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Retail

Beat is on as developers, investors zero in on Harlem

By Josh Lipton, Director, Capital Markets Group, Cushman & Wakefield

Take a stroll down the 125th Street commercial corridor, which runs through the heart of Harlem, and you could be forgiven for thinking you are on a prime retail stretch in midtown Manhattan.

National brands like Starbucks, Old Navy, The Gap, Banana Republic, Red Lobster, Blink and Designer Shoe Warehouse populate the retail stretch, and many more are slated to follow in the coming months.

In 2016, Whole Foods, the Burlington Coat Factory, American Eagle, Olive Garden and TD Bank will establish a presence near the 2 and 3 trains on Lenox Avenue.

Factor the lease commitments from WeWork and Bed Bath & Beyond at Aurora Capital’s 5-15 West 125th Street, and Artimus Construction’s rehabilitation of the Corn Exchange Building — at 125th Street and Park Avenue — into state-of-the-art office spaces suited for tech startups and traditional tenants, and it’s easy to see why Harlem is fast becoming one of the most desired neighborhoods in Manhattan

However, commercial development on the 125th Street retail corridor and in the immediate area is not new; in fact, large-scale commercial developments have dotted the 125th Street for several years.

The dining and entertainment complex, Harlem USA, built by Grid Properties in 2000, brought the first movie theaters to the area in years.

Across the street, at 301 West 125th Street, the Adjmi family built a multi-tenanted building with the city’s first Joe’s Crab Shack and the fitness club, Blink Fitness, as well as a party supply store.
More recently, Grid Properties constructed a three-story building at 269 West 125th Street anchored by Red Lobster — another first in Harlem.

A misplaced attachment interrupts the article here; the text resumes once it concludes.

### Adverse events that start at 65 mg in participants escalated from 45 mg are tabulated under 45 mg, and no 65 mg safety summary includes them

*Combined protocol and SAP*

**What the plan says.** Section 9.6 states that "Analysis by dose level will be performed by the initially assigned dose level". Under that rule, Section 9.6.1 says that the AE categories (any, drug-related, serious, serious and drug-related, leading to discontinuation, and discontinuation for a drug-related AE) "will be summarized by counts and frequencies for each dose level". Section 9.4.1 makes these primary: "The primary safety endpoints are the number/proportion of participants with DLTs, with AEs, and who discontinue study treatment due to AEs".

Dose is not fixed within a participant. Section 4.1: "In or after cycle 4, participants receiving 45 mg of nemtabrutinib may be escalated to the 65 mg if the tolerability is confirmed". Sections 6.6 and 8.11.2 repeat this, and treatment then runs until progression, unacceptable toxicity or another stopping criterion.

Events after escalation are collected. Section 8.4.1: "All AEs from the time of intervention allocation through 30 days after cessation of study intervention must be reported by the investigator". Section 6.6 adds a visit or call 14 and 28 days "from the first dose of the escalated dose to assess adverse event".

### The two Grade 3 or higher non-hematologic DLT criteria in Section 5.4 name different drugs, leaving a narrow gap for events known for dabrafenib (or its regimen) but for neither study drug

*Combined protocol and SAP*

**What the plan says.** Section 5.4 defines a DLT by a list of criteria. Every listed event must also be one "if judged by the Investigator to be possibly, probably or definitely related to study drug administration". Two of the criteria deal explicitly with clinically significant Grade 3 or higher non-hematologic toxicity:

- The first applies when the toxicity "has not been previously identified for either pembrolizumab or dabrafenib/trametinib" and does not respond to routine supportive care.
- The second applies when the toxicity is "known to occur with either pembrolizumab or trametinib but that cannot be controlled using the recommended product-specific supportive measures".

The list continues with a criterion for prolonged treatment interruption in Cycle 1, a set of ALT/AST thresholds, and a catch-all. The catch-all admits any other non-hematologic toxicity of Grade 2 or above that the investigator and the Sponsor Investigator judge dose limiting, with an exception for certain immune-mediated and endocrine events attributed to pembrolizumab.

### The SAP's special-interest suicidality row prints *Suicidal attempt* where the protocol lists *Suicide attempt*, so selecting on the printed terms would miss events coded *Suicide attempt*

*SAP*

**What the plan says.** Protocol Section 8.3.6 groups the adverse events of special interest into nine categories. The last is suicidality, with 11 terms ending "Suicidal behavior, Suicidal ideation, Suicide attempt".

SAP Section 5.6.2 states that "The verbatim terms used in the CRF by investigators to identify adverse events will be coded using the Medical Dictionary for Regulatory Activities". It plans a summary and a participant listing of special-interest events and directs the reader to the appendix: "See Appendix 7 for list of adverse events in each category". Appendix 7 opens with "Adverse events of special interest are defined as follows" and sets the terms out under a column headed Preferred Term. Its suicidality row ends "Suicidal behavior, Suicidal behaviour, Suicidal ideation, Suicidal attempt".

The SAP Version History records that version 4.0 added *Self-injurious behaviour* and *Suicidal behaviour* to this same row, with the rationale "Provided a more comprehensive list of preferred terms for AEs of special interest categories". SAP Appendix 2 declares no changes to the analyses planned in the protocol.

Hotels are also making their presence felt in Harlem, too.
In 2012, the 210-room Aloft Hotel opened its doors one block south of the main strip, on the corner of Frederick Douglass Boulevard and West. 124th Street.

With a number of hotels slated for development in the near future, Harlem’s new and existing businesses will benefit from the influx of tourists to the area.

Property values have benefited greatly from Upper Manhattan’s booming retail and residential markets, reaching record highs along the 125th Street corridor.
Retail rents are approaching $200-per-square-foot, condo sellouts are exceeding $1,300-per-square-foot and rental developments are reaching approximately $55-per-square-foot.

In June 2015, Cushman and Wakefield oversaw the sale of 246-248 West 125th Street, a retail/redevelopment opportunity totaling 5,000 square feet and 27,248 buildable square feet (BSF). The property sold for $16.5 million, representing $3,300 psf or $605/BSF.

Cushman & Wakefield is also handling the sale of 145 East 125th Street — a commercial building with ground floor retail and office space above. The 36,000 s/fproperty is receiving tremendous feedback and interest from established and new buyers alike.

The recent rezoning of 125th Street allows developers to take advantage of the flexible mixed-use zoning (C6-3/125) in an effort to make the retail strip even more attractive to future developers.